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Editorial

The tattoos of God …

 

In London, while doing ‘supply’ in a parish, I had a sad and tough funeral. A 24-year-old girl, an only daughter had taken an overdose, went into a coma and died three days later. What do you say in the face of indescribable tragedy? A young woman, full of life’s promise and possibilities dies an absurd and pointless death. Her family are left shrouded in grief, hurt, anger and unspeakable pain.

     A few days after the funeral her parents came to see me. They wanted to know more about the words that the funeral sermon was based on: ‘Set me as a seal upon your heart, a seal upon your arm; for love is stronger than death.’ This was the reading that the family had chosen for their daughter’s funeral. As a family they straddled the paths between doubt and tentative belief.

     In the sermon, they latched on to something I had said, that the entire bible was summarised in this sentence: ‘love is stronger than death’. Our Christian faith rests on this belief that love is stronger than death and our hope is that we are all sealed upon God’s heart.

     The young girl had a brother, whose inner struggles showed a withdrawn aloofness. I had wondered what the entire funeral ritual and prayer meant to him. Then to my surprise he contacted me to meet in neutral ground and we decided in Trafalgar Square. He was wondering about having a tattoo on his arm with the words, ‘set me as a seal upon you arm’ in memory of his sister. He wanted this as a mirror image, as it was personal to him and only decipherable when it was reflected back to him in a mirror. I was speechless for this grieving brother, because God’s word was received in his broken heart of personal loss.

     November is the month when we remember our dead. We proclaim that it was on the cross that Jesus sets us as a seal upon his wounded heart. We are all sealed on his outstretched arms forever: the young girl, her father, her mother, her brother with a new tattoo. The 32 homeless people who died in Dublin in 2020, as well as the following members of Irish public life who died this year, Brendan Bowyer, Kieran O’Connor the Cork footballer, Tony Dunne – Irish soccer legend, John Dallat – SDLP, Richie Ryan – MEP, Harry Gregg, who survived and saved many in the 1958 Munich plane disaster, Betty Williams – Nobel Peace Prize Winner (1976), Seamus Mallon – SDLP, Larry Gogan, Marian Finucane, Keelin Shanley, Gay Byrne, Pat Collins – fiddle player, Eugene McCabe – author, Pat Smullen – jockey, John Hume SDLP and Nobel Peace Prize Winner (1998), Garda Colm Horkan and ALL who have died from Coronavirus.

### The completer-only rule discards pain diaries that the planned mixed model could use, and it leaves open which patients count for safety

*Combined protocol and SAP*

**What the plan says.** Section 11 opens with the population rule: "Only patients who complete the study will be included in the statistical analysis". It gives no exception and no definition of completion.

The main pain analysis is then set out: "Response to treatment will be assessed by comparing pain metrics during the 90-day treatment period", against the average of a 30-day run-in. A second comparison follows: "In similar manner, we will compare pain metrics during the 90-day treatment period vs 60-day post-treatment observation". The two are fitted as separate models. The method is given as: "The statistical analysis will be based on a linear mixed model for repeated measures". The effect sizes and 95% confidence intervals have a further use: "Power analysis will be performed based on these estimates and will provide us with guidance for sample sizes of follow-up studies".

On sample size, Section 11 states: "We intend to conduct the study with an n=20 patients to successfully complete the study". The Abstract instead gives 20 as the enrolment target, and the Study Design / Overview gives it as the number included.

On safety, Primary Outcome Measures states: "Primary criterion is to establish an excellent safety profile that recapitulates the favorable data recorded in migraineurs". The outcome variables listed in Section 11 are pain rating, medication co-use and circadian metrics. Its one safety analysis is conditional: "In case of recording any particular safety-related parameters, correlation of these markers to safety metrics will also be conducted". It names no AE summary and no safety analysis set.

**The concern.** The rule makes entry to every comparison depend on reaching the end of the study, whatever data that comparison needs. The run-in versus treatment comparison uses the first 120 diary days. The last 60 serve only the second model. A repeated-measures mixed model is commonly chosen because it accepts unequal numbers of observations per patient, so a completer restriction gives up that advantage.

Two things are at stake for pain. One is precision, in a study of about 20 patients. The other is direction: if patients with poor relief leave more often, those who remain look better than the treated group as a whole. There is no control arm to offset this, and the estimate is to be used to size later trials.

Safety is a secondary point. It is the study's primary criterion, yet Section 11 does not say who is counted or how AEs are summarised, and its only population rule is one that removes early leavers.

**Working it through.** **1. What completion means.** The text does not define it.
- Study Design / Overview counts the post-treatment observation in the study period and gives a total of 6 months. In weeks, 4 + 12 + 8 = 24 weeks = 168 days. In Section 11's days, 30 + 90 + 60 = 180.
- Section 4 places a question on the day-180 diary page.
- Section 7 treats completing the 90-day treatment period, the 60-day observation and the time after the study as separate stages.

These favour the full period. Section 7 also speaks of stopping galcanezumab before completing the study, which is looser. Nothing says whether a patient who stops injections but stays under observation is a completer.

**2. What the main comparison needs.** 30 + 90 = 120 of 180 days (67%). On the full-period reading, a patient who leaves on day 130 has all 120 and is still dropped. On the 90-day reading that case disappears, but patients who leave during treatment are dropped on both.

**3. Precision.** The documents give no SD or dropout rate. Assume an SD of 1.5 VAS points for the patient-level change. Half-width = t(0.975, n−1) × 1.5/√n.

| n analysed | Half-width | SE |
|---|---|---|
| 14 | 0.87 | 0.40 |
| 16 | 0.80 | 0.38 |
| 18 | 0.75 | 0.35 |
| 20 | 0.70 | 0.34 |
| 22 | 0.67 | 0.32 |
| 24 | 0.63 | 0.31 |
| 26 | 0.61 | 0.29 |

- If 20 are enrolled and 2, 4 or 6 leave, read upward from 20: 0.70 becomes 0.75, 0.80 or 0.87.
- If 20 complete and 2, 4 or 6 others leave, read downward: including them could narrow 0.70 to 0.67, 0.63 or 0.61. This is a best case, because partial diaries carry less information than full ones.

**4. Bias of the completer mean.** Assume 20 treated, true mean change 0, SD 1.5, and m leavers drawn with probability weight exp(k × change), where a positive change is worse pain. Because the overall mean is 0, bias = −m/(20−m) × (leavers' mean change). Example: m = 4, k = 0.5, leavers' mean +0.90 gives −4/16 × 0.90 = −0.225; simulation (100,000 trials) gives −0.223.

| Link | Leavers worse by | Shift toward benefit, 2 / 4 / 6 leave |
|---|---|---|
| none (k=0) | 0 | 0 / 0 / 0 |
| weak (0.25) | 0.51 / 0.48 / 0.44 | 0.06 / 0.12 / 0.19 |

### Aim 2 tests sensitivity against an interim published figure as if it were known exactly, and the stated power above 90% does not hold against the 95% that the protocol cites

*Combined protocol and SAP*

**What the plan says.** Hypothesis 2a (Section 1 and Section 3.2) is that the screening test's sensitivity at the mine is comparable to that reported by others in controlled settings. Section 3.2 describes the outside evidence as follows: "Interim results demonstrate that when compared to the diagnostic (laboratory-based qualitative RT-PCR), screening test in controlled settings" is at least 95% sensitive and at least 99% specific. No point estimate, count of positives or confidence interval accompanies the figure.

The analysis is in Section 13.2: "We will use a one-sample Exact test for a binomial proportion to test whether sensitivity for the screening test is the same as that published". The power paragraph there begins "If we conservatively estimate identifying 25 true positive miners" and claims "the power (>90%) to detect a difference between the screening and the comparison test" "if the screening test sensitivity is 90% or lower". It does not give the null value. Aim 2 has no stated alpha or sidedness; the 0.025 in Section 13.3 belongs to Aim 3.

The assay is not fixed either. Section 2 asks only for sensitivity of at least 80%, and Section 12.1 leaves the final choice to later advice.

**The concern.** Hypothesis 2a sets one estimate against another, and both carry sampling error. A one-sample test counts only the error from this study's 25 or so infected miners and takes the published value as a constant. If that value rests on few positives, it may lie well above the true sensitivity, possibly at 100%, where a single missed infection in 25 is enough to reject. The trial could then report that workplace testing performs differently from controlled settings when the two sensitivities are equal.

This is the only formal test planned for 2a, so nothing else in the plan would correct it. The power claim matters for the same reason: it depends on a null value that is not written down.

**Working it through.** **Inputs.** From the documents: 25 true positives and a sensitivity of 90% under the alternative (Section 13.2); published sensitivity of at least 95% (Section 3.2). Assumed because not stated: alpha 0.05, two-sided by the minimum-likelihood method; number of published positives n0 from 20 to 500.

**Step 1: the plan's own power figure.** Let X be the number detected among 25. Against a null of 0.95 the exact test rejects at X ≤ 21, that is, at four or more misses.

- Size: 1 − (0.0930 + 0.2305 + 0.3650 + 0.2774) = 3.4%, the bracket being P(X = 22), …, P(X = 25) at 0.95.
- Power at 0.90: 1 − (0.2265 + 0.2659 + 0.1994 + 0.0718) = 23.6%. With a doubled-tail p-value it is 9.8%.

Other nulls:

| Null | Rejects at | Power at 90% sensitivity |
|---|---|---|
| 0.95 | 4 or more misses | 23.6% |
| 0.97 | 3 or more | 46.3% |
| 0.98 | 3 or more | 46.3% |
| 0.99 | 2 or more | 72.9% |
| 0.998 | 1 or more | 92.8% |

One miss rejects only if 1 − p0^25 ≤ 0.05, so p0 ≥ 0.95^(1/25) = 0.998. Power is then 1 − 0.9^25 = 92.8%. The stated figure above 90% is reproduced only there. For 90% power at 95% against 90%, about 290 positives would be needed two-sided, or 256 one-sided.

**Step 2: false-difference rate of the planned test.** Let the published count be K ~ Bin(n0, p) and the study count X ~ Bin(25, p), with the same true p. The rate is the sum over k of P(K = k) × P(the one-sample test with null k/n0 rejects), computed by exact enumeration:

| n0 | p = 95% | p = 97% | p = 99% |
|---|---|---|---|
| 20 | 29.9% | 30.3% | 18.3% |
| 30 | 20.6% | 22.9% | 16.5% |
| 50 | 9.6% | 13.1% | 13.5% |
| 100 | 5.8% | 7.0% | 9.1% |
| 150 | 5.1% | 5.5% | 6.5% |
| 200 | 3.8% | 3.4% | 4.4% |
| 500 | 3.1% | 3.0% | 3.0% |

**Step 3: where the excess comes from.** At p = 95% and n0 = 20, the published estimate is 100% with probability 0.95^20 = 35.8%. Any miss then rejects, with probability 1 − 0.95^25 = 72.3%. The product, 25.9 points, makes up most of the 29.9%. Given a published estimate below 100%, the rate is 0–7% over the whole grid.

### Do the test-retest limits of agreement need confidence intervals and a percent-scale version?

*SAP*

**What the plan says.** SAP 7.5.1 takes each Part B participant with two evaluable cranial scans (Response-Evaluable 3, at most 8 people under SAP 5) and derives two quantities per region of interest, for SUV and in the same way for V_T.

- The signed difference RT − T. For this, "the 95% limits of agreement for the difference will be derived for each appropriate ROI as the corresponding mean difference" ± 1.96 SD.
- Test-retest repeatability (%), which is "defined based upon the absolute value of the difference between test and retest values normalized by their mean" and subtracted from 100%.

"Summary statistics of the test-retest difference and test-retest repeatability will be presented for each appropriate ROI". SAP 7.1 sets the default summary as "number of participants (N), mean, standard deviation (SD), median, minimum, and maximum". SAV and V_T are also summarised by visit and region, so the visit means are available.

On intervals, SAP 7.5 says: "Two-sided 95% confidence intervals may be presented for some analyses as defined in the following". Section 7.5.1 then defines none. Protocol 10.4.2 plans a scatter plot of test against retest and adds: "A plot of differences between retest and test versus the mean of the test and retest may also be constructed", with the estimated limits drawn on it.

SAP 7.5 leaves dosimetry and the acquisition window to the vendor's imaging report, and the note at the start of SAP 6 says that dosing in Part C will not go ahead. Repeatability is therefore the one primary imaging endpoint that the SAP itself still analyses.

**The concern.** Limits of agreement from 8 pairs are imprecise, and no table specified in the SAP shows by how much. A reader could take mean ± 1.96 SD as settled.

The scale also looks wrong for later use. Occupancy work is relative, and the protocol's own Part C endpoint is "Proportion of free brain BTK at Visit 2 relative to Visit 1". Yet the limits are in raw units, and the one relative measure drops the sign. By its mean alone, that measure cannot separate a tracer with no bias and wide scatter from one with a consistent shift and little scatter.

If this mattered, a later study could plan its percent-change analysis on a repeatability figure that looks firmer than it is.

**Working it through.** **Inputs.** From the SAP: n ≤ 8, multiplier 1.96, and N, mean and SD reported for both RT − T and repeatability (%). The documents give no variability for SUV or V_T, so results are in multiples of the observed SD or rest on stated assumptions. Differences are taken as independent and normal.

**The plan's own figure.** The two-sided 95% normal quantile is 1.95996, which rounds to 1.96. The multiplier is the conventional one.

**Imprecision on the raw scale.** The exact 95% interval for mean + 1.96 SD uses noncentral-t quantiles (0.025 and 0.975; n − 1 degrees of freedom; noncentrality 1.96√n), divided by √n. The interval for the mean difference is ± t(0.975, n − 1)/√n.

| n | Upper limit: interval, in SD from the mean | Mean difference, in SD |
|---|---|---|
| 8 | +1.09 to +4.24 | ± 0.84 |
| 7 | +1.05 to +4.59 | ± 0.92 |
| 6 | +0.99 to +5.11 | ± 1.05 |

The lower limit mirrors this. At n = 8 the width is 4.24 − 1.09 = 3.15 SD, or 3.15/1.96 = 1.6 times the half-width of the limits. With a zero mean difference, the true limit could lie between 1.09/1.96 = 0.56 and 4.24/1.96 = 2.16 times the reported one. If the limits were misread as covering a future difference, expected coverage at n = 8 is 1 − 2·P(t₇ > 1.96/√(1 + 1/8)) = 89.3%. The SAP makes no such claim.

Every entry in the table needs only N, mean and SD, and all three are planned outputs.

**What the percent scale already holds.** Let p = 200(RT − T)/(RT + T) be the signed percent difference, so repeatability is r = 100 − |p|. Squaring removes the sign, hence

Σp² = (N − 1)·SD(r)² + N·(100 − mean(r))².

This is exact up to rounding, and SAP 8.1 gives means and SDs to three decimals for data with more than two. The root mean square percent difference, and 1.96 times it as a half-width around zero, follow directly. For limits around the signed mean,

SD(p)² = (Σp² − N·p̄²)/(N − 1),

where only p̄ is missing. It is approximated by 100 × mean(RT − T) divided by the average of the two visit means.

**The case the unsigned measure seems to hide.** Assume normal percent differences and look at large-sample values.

‘The glory of God is a human being fully alive’ said Saint Irenaeus (130-202). This is a very different definition of glory from the reputation won by being an offensive aggressor that often masquerades as success. ‘Glory’ is life, integrity, humanity, compassion, forgiveness, decency and the courage to speak for the voiceless, to bridge the gap between idle rhetoric and harsh reality. John Hume, Colm Horkan and Betty Williams – among others – lived in an Ireland where they fully recognised that the suffering of one and the suffering of all cannot be separated.

     The sole mission of the Church is to be in solidarity with people who silently face the wraiths and whispers of doubt and uncertainty. Our faith is about the story of one who died so that we may live forever – in God’s eternal embrace of love. This is a love which is stronger than death.

‘A society grows great when old men plant trees
in whose shade they know they will never sit.’

Greek proverb quoted at the end of Seamus Mallon
and Andy Pollak’s book: A SHARED HOME PLACE.

 

 

 

John Cullen:

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